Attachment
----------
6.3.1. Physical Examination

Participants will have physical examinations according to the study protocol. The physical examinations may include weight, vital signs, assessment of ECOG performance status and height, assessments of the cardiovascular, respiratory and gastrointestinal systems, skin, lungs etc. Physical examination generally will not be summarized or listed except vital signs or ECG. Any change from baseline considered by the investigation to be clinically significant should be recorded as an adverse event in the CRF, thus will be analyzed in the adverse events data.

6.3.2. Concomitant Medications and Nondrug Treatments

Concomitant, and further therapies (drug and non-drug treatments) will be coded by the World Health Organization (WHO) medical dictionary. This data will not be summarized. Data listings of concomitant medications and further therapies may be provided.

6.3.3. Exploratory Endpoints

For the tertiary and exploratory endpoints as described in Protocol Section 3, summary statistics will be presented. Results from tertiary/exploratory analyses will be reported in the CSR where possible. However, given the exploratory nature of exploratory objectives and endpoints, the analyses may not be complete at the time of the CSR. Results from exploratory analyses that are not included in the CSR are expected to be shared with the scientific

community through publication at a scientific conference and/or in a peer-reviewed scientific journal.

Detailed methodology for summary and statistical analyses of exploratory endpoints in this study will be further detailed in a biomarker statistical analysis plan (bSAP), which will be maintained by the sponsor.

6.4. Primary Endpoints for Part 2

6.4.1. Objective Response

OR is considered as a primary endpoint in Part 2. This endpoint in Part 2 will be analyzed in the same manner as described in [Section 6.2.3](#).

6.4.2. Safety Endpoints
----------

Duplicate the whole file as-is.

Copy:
6.3.1. Physical Examination

Participants will have physical examinations according to the study protocol. The physical examinations may include weight, vital signs, assessment of ECOG performance status and height, assessments of the cardiovascular, respiratory and gastrointestinal systems, skin, lungs etc. Physical examination generally will not be summarized or listed except vital signs or ECG. Any change from baseline considered by the investigation to be clinically significant should be recorded as an adverse event in the CRF, thus will be analyzed in the adverse events data.

6.3.2. Concomitant Medications and Nondrug Treatments

Concomitant, and further therapies (drug and non-drug treatments) will be coded by the World Health Organization (WHO) medical dictionary. This data will not be summarized. Data listings of concomitant medications and further therapies may be provided.

6.3.3. Exploratory Endpoints

For the tertiary and exploratory endpoints as described in Protocol Section 3, summary statistics will be presented. Results from tertiary/exploratory analyses will be reported in the CSR where possible. However, given the exploratory nature of exploratory objectives and endpoints, the analyses may not be complete at the time of the CSR. Results from exploratory analyses that are not included in the CSR are expected to be shared with the scientific

community through publication at a scientific conference and/or in a peer-reviewed scientific journal.

Detailed methodology for summary and statistical analyses of exploratory endpoints in this study will be further detailed in a biomarker statistical analysis plan (bSAP), which will be maintained by the sponsor.

6.4. Primary Endpoints for Part 2

6.4.1. Objective Response

OR is considered as a primary endpoint in Part 2. This endpoint in Part 2 will be analyzed in the same manner as described in [Section 6.2.3](#).

6.4.2. Safety Endpoints